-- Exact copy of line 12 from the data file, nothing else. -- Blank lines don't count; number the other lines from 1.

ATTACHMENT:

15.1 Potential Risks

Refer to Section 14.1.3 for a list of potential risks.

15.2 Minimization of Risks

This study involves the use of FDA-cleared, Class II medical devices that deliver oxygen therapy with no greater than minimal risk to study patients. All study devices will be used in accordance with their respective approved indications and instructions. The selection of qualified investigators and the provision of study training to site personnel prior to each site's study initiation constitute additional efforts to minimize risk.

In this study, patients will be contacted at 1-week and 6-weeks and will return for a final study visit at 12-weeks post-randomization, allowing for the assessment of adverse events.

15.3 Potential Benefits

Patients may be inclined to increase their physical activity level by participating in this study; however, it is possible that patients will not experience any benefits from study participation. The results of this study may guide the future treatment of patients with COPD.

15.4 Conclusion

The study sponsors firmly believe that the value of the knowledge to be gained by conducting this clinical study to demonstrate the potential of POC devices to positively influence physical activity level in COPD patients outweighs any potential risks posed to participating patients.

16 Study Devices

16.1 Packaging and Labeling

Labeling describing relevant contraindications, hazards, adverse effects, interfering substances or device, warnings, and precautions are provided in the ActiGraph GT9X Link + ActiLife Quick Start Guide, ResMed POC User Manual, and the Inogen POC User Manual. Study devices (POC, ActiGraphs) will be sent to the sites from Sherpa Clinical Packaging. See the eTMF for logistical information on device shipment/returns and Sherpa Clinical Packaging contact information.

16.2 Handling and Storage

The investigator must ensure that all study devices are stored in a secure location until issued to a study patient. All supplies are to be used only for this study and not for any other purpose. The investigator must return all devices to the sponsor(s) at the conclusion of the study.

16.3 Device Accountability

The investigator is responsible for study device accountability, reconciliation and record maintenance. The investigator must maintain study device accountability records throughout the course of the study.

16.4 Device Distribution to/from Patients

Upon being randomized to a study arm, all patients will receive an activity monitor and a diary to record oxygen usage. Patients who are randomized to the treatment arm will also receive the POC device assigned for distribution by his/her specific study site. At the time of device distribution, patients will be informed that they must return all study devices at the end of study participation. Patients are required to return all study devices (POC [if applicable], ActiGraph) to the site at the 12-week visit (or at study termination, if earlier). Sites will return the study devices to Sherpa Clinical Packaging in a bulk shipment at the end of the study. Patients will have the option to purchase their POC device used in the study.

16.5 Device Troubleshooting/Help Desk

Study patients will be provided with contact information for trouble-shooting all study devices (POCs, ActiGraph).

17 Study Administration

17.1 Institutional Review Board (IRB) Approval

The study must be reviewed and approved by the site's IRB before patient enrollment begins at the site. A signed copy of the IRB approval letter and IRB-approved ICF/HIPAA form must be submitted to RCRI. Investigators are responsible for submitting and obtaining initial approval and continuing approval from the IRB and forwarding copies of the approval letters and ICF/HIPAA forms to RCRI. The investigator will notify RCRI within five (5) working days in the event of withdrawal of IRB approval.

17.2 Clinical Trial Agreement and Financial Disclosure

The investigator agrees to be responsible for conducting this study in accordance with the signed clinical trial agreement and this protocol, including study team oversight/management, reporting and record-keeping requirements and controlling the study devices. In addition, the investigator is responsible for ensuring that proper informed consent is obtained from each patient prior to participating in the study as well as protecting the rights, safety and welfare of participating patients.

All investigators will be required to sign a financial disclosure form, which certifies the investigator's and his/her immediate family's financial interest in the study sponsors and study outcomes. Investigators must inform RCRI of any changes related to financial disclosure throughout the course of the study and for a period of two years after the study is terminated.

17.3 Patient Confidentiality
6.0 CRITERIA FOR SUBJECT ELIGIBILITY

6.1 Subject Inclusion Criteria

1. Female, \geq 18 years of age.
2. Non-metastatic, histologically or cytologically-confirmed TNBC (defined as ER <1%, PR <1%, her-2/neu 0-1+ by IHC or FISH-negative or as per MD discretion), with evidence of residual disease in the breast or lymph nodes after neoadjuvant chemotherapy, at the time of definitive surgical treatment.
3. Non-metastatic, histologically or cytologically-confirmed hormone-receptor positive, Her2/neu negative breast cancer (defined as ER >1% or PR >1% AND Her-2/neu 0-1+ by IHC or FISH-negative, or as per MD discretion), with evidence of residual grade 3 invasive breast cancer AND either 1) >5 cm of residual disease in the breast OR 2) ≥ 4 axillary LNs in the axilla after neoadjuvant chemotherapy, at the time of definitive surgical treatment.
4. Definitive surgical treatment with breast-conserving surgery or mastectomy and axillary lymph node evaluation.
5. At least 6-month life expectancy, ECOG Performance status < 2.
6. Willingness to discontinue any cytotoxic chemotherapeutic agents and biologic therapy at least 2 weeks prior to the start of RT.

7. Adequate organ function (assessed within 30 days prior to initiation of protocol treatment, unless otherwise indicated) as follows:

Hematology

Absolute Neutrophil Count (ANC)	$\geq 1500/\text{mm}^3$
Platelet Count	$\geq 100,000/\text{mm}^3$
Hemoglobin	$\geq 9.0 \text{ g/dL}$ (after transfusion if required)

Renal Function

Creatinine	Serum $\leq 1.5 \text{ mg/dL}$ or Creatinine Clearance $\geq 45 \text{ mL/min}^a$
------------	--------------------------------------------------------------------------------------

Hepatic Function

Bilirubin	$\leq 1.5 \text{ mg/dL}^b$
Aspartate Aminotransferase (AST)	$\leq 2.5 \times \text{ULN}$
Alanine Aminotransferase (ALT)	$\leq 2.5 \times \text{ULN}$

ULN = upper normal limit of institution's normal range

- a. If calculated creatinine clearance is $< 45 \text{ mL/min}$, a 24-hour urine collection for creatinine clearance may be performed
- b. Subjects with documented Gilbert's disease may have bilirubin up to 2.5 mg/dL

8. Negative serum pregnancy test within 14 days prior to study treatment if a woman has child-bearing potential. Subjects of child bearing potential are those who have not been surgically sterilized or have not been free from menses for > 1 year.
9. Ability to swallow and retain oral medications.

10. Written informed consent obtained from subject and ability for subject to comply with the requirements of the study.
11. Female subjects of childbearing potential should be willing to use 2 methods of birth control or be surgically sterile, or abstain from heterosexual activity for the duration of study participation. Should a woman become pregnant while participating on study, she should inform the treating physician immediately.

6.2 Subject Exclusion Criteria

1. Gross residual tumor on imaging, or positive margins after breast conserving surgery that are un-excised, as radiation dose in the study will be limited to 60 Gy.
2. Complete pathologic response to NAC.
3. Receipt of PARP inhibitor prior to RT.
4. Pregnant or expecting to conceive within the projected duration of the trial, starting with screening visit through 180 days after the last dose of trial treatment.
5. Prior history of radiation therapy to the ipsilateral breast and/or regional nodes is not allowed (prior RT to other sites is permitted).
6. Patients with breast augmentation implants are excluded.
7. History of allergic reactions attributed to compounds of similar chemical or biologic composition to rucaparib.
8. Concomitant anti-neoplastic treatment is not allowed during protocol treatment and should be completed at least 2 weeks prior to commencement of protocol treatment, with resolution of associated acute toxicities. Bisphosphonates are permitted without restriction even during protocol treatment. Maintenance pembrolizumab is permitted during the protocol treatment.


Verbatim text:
Labeling describing relevant contraindications, hazards, adverse effects, interfering substances or device, warnings, and precautions are provided in the ActiGraph GT9X Link + ActiLife Quick Start Guide, ResMed POC User Manual, and the Inogen POC User Manual. Study devices (POC, ActiGraphs) will be sent to the sites from Sherpa Clinical Packaging. See the eTMF for logistical information on device shipment/returns and Sherpa Clinical Packaging contact information.